Notes from a new user

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(Courtesy of Katie Abley, JIC)

Overview

GFtbox is a tool for modelling the genetic control of tissue growth which allows the incorporation of gene regulatory networks and signal propogation within a growing, mechanically connected, tissue.

In GFtbox, tissue is treated as a continuous sheet of material with two surfaces and a thickness, here termed the canvas. Within the canvas regionally expressed factors under genetic control may interact and propagate.

Polarity is established by signals that propagate through the tissue and is anchored in genetically controlled regions termed tissue polarity organisers. Rates of growth parallel or perpendicular to the local polarity may be specified through a regulatory network.

The resulting growth of the canvas depends on how specified growth patterns interact within the constraints of mechanically connected tissue. Within GFtbox, elasticity theory is used to compute this resultant deformation of the canvas. Mechanical constraints lead to emergence of features such as curvature that were not directly specified by the regulatory networks. Resultant growth feeds back to influence spatial arrangements and local orientations of tissue, allowing complex shapes to emerge from simple rules.

Projects

Structure

Each project has a name that begins with GPT_. The projectname has three parts: 'GPT_*_yyyymmdd' where * refers to the name you choose, the prefix and suffix are added automatically. 'GPT' stands for Growing Polarised Tissue, suffix is the date). A new project contains the main data structure 'ProjectName.mat', a work file 'ProjectName_static.mat' and a subdirectory, 'snapshots', with an image of the initial mesh. The initial files are augmented by the interaction function 'projectname.m', some working files and results. The results include stage files, snapshots and movies.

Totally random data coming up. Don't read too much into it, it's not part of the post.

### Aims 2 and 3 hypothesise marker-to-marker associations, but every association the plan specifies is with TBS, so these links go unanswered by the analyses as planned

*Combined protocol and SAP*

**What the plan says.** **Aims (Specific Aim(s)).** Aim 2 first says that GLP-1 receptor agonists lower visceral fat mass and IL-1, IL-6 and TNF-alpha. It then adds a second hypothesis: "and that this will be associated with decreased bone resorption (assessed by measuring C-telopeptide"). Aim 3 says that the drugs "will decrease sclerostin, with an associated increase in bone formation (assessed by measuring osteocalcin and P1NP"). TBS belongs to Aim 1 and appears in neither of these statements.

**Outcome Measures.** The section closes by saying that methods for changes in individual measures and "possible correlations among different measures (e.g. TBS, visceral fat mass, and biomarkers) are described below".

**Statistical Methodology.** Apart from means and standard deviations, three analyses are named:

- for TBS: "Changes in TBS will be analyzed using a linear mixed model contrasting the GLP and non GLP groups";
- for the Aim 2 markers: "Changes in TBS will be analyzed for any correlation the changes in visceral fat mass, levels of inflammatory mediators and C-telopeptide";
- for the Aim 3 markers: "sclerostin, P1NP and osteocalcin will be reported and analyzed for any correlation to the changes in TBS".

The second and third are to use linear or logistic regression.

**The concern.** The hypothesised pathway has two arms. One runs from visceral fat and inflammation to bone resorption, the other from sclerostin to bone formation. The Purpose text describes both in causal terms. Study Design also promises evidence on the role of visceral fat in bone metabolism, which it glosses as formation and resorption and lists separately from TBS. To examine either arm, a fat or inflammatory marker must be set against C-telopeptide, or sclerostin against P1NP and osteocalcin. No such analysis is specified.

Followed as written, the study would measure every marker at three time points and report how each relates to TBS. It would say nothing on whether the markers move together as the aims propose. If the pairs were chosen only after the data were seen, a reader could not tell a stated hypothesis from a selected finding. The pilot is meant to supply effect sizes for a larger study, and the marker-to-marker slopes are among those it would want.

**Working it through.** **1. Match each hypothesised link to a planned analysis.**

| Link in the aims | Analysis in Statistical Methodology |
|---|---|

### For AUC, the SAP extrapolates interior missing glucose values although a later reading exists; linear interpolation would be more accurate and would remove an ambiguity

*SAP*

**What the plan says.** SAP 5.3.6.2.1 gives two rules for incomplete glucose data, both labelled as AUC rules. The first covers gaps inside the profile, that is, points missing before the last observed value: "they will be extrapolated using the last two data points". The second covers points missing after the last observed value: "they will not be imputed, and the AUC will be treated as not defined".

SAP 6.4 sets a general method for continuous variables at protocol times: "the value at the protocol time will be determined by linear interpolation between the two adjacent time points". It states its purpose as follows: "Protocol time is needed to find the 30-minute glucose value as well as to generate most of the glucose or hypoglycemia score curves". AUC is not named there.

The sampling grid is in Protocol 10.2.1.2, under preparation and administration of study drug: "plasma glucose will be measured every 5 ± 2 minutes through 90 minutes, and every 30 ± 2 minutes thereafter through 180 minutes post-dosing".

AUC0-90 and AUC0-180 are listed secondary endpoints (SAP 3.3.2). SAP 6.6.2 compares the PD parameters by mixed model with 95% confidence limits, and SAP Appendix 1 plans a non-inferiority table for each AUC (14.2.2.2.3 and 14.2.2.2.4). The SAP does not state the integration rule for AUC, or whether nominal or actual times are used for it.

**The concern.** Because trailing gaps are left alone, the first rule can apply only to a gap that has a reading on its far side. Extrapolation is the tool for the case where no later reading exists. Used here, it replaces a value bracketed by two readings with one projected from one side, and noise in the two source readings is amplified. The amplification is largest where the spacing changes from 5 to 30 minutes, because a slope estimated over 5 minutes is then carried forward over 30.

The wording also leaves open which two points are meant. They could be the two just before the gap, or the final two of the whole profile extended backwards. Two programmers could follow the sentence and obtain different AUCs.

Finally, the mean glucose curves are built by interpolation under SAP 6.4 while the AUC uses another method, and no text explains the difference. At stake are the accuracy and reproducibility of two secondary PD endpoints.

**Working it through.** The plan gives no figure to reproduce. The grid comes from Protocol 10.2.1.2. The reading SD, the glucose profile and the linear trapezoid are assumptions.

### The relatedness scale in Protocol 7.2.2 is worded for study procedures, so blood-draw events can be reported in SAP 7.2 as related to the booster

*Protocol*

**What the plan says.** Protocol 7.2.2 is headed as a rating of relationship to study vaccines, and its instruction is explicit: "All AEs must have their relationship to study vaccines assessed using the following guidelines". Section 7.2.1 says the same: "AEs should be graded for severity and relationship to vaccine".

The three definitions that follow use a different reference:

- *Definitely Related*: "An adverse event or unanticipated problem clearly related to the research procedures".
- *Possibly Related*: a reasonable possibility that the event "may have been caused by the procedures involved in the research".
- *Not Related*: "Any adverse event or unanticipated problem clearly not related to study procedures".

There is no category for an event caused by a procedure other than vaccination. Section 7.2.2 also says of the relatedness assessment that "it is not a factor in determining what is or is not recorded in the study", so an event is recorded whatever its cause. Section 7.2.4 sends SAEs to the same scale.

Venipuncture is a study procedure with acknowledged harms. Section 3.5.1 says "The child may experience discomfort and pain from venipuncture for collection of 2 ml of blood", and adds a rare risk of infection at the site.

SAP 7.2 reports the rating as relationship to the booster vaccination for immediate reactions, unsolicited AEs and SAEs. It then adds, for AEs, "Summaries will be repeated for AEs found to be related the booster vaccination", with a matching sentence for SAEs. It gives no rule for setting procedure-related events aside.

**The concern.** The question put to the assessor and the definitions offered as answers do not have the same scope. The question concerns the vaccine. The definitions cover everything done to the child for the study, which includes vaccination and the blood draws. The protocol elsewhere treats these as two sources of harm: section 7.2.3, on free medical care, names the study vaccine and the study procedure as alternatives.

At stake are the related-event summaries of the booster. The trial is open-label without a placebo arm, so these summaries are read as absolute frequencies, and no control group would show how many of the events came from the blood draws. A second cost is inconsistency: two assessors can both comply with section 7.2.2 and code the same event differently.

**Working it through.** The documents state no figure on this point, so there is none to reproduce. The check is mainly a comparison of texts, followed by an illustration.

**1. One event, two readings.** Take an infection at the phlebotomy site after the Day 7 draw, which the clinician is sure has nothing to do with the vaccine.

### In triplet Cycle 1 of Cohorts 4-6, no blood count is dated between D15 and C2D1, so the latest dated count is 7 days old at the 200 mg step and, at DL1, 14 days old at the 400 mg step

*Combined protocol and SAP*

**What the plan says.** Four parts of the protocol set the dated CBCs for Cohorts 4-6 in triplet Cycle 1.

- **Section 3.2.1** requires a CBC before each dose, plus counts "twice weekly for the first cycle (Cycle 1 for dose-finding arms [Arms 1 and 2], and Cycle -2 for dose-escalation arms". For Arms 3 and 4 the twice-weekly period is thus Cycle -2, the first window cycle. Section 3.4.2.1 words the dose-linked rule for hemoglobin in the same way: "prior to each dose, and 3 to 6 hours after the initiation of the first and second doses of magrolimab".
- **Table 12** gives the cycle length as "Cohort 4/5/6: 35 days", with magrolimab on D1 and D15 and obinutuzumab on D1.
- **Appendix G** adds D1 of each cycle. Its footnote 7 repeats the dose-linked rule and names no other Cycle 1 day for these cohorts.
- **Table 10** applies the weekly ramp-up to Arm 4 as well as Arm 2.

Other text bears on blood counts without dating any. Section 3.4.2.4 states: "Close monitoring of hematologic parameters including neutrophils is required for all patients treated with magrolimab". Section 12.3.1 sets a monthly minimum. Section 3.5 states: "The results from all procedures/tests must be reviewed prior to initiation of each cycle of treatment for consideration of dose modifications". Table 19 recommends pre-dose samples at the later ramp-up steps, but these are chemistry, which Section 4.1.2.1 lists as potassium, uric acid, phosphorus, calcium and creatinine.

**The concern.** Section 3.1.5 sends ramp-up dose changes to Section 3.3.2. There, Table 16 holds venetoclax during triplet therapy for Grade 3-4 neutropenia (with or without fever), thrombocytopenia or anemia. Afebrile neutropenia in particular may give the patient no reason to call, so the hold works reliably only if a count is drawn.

Structure of the interaction function

The information about models in GFtbox is held in two places. The first is a data structure called 'm'. For example, this structure contains matrices which hold information about the x, y and z co-ordinates of each node (the matrix 'm.nodes') and about factor concentrations at each node (the matrix 'm.morphogens'). The second is the interaction function - a Matlab function. The interaction function is automatically kept in synch with the internal data structure by GFtbox.

Within one interaction function, multiple variants of the same model can be created. These variants might, for example, be models of the wild type (WT) scenario and of one or mutants. The variants of the model need to be named. This can be done with the following bit of code:

Namingmodelvariants.png

Where'SQUARE', 'CIRCLE', 'OFFCIRCLE' are the names of the variant models and the value given to 'm.userdata.ranges.modelname.index =' in the line below specifies which entry in the string {'SQUARE', 'CIRCLE', 'OFFCIRCLE'} should be run. Here, to run SQUARE, 1 should be used; for CIRCLE, 2; and for OFFCIRCLE, 3.


Overview of different parts of the code and how it is organised. (What is the significance of @@ - these are not yet fully operational - they are commands that enable us to automatically generate a mathematical represention of the Matlab using Latex). Each project may have several models - explain how they are done. Time dependent steps. Create a time-modulated identity factor.

Saving

If you wish to create a model from scratch, once you have created a mesh in the growth toolbox, you can save the project by clicking Save As. Make a new folder for your project wherever you want to save it. The name of the folder will start with GPT (growing polarised tissue), will be followed by the date (year, month, day). For example: GPT_101115_ArabidopsisLeaf.

Once you have saved the project folder, an matlab m.file will automatically be produced when you click Edit (in the GUI). By clicking Notes you can also produce a text file of the same name into which you can write notes. The name of the folder must be appropriate for matlab - this will be the case if you use underscores in the name.

Loading

Use the load button in the GUI to load a previously saved project. Or, Menu:Projects allows you to specify a folder for models and select a project from this folder.

Growth Programs